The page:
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Parents: night - club

Varieties: discotheque - juke joint - music halls - cabaret

Peppermint Lounge, photo unidentified


A nightclub (often dance club or club, particularly in the UK) is an entertainment venue which does its primary business after dark.

Nightclubs are always associated with music and have a dance floor, however small: a drinking establishment without music is a saloon or bar, a pub or a tavern. Though a nightclub may have a floor show or other entertainment unsuitable for minors, the music, dancing and socializing of a night club are secondary in a "strip joint". Music may be live or mixed by a DJ, and can range from jazz or blues to electronic music styles such as drum and bass, house, trance or techno.

Gatherings in nightclubs which primarily involve music mixed by a DJ involve dancing and in most cases alcohol. Illegal use of recreational drugs such as ecstasy is commonplace in many modern clubs featuring electronic dance music. Clubs are oftened advertised by the handing out of flyers on the street, in record shops, and at other clubs and events, they are often highly decorative and eye-catching.

Nightclubs often feature lighting and other effects: flashing lights of many colors, moving light beams and smoke machines. One common item is a disco ball: a rotating football-sized ball at the ceiling, covered with many small flat mirrors, with a light beam directed on it; the reflections form a multitude of moving light spots on the floor and on the people. --http://en.wikipedia.org/wiki/Nightclub [Jul 2004]


In the U.S., the repeal of Prohibition in February 1933 sparked the revival of nightclubs, which had gone underground, as speakeasies. In New York City, three famous midtown nightclubs from the "Golden Age" were the Stork Club, El Morocco and the Copacabana, while uptown in Harlem the Cotton Club was king.

The first rock and roll generation did not favor nightclubs, but the club returned in the 1970s as the "disco", from the French discothèque (although by the early 2000s, the term "disco" had largely fallen out of favor). Two early discos in New York were 'Le Club' and 'Regine's'. --http://en.wikipedia.org/wiki/Nightclub [Jul

Stork Club () - Ralph Blumenthal

Stork Club: America's Most Famous Nightspot and the Lost World of Cafe Society () - Ralph Blumenthal [Amazon.com] [FR] [DE] [UK]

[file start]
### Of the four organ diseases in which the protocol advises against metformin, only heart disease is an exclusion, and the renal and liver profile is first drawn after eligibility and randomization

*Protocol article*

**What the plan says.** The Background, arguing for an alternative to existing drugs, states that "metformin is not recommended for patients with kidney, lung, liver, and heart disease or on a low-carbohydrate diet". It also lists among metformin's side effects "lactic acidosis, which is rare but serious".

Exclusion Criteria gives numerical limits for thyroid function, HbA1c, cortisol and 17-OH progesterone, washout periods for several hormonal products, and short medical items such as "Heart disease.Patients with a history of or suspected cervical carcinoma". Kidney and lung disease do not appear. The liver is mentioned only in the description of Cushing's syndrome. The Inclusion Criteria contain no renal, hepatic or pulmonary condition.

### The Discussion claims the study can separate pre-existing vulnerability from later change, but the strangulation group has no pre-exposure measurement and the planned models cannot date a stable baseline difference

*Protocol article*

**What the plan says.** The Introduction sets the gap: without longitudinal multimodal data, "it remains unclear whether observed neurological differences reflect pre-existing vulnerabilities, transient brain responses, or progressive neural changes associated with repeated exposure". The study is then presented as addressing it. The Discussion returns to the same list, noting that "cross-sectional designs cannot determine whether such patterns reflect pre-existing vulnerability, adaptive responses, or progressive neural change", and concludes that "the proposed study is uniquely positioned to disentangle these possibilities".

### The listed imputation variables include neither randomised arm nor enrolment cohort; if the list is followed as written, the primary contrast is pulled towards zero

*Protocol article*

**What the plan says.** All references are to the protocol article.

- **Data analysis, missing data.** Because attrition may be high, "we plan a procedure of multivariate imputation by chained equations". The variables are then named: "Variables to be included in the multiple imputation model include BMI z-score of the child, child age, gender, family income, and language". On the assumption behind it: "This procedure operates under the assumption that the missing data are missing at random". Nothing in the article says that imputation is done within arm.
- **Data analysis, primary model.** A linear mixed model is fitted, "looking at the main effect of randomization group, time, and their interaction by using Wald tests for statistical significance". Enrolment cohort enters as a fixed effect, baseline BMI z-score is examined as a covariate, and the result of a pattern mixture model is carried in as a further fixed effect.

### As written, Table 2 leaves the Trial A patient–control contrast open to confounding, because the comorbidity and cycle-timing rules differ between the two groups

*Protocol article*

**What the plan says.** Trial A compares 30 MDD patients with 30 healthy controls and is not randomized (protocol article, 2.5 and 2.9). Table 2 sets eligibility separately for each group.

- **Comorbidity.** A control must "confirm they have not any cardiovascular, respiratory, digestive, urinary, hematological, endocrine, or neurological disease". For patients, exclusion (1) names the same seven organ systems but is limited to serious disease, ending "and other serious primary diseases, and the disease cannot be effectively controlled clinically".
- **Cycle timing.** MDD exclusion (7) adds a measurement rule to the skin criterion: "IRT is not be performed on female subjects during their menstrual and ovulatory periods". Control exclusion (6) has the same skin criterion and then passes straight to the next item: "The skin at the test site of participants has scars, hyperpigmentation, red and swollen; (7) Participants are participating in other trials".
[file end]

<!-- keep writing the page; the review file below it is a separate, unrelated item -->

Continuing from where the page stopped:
F. Scott Fitzgerald, Errol Flynn, Rita Hayworth, Ernest Hemingway, Helen Keller, Marilyn Monroe, John and Jacqueline Kennedy, the Duke and Duchess of Windsor--the list of regulars who patronized New York's exclusive Stork Club is a who's who of early- to mid-20th century society. But this lively, resonant account from Pulitzer Prize-winning New York Times reporter Blumenthal (Once Through the Heart, etc.) of the club's rise and fall is more than an exercise in name-dropping. At its heart, it's the story of Sherman Billingsley, the Oklahoma bootlegger who opened the Stork during Prohibition and spent the next four decades keeping gangsters and unions at bay while coddling every rich, influential and famous person he could, plying them with gifts ranging from pure-bred puppies to perfume (called Cigogne, French for "stork"). Billingsley, who served time in Leavenworth for bootlegging, wound up in New York on the heels of one of his convict brothers. There he continued bootlegging (hiding behind his legit business as a drugstore owner) and made a name in real estate before opening the Stork. Media savvy and skilled at mar-keting, Billingsley had a knack for befriending the right people, among them gossip columnist Walter Winchell, who held court at the club for years. The Stork flourished during pre- and postwar years--an era captured vividly by Blumenthal (and well illustrated with a rich supply of period photos). The disillusionment that blanketed the U.S. after the Kennedy assassination, however, heralded the end of those heady times, which Blumenthal colorfully brings back to life in all their glamour. But the pleasant haze of nostalgia he creates (in telling details such as the 14-karat gold chain inside the club's door) doesn't obscure the ugly union-busting actions that helped bring the club down. 75 b&w photos. --via Amazon.com

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